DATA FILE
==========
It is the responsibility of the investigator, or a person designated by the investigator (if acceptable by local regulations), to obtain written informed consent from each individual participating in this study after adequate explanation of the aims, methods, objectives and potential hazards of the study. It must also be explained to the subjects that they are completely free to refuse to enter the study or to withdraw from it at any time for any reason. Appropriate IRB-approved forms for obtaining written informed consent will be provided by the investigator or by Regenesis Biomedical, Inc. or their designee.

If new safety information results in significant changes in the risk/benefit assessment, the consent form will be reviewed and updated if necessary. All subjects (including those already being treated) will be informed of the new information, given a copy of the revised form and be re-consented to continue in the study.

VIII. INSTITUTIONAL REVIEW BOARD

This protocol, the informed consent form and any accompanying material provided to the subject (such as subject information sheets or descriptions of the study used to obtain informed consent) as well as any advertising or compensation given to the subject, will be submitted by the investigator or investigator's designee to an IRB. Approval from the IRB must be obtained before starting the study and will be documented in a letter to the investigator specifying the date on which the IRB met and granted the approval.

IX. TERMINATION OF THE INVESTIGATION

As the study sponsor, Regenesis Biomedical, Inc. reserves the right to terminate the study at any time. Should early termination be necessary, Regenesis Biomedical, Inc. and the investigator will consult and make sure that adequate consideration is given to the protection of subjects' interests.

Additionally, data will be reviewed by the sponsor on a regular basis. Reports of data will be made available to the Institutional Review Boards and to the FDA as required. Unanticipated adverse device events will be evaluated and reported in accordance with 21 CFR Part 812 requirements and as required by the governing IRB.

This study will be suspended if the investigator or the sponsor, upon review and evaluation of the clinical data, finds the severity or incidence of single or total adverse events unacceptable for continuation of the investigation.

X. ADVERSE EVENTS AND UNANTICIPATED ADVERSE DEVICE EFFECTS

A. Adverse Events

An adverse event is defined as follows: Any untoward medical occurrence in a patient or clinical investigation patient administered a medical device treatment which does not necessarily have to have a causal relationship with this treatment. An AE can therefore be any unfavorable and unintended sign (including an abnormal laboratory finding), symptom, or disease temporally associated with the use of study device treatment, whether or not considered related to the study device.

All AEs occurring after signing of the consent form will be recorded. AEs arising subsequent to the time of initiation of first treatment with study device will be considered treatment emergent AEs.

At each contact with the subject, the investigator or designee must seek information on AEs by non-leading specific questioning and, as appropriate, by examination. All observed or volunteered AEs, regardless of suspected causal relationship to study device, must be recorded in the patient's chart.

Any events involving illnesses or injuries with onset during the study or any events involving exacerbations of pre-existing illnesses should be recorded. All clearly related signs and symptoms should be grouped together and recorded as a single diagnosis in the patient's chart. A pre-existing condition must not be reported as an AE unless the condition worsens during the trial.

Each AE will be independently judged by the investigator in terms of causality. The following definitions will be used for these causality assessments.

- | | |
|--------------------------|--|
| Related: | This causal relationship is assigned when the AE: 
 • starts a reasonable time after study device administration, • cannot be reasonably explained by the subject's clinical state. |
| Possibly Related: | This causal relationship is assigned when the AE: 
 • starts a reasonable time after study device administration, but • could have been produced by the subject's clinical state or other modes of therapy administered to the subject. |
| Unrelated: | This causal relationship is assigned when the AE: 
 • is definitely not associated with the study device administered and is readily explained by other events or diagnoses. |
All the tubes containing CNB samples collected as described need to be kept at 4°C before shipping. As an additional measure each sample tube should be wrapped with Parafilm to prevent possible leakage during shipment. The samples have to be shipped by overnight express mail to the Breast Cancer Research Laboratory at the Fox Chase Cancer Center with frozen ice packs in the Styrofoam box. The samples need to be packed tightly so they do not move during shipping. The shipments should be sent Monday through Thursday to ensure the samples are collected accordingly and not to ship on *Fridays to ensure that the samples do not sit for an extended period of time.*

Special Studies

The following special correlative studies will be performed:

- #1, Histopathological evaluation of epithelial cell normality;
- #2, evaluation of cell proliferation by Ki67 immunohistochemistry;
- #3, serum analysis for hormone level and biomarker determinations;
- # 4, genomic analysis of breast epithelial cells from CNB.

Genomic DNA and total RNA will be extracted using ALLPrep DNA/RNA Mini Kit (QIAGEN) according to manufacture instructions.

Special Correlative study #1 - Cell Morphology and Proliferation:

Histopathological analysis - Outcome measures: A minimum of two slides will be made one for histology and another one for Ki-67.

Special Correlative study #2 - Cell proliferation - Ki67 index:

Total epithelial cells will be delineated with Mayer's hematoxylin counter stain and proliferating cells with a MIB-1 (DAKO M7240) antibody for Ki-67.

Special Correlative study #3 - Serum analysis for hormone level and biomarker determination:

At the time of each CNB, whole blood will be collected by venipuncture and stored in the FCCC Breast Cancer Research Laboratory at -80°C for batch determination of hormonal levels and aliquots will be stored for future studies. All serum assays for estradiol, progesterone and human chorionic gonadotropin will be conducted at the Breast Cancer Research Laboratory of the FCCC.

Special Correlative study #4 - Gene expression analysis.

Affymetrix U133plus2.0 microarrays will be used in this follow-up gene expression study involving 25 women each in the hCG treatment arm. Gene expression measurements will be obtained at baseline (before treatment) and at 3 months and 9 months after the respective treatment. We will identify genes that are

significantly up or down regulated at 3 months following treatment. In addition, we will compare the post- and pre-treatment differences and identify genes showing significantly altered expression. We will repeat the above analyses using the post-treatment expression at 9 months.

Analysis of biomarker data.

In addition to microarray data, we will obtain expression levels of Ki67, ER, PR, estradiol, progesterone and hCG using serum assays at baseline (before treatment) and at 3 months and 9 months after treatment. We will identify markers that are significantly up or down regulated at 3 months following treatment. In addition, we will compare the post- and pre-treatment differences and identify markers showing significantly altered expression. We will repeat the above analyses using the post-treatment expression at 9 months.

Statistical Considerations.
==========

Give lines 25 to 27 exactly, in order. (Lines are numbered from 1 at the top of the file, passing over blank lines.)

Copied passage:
Special Studies

The following special correlative studies will be performed:

- #1, Histopathological evaluation of epithelial cell normality;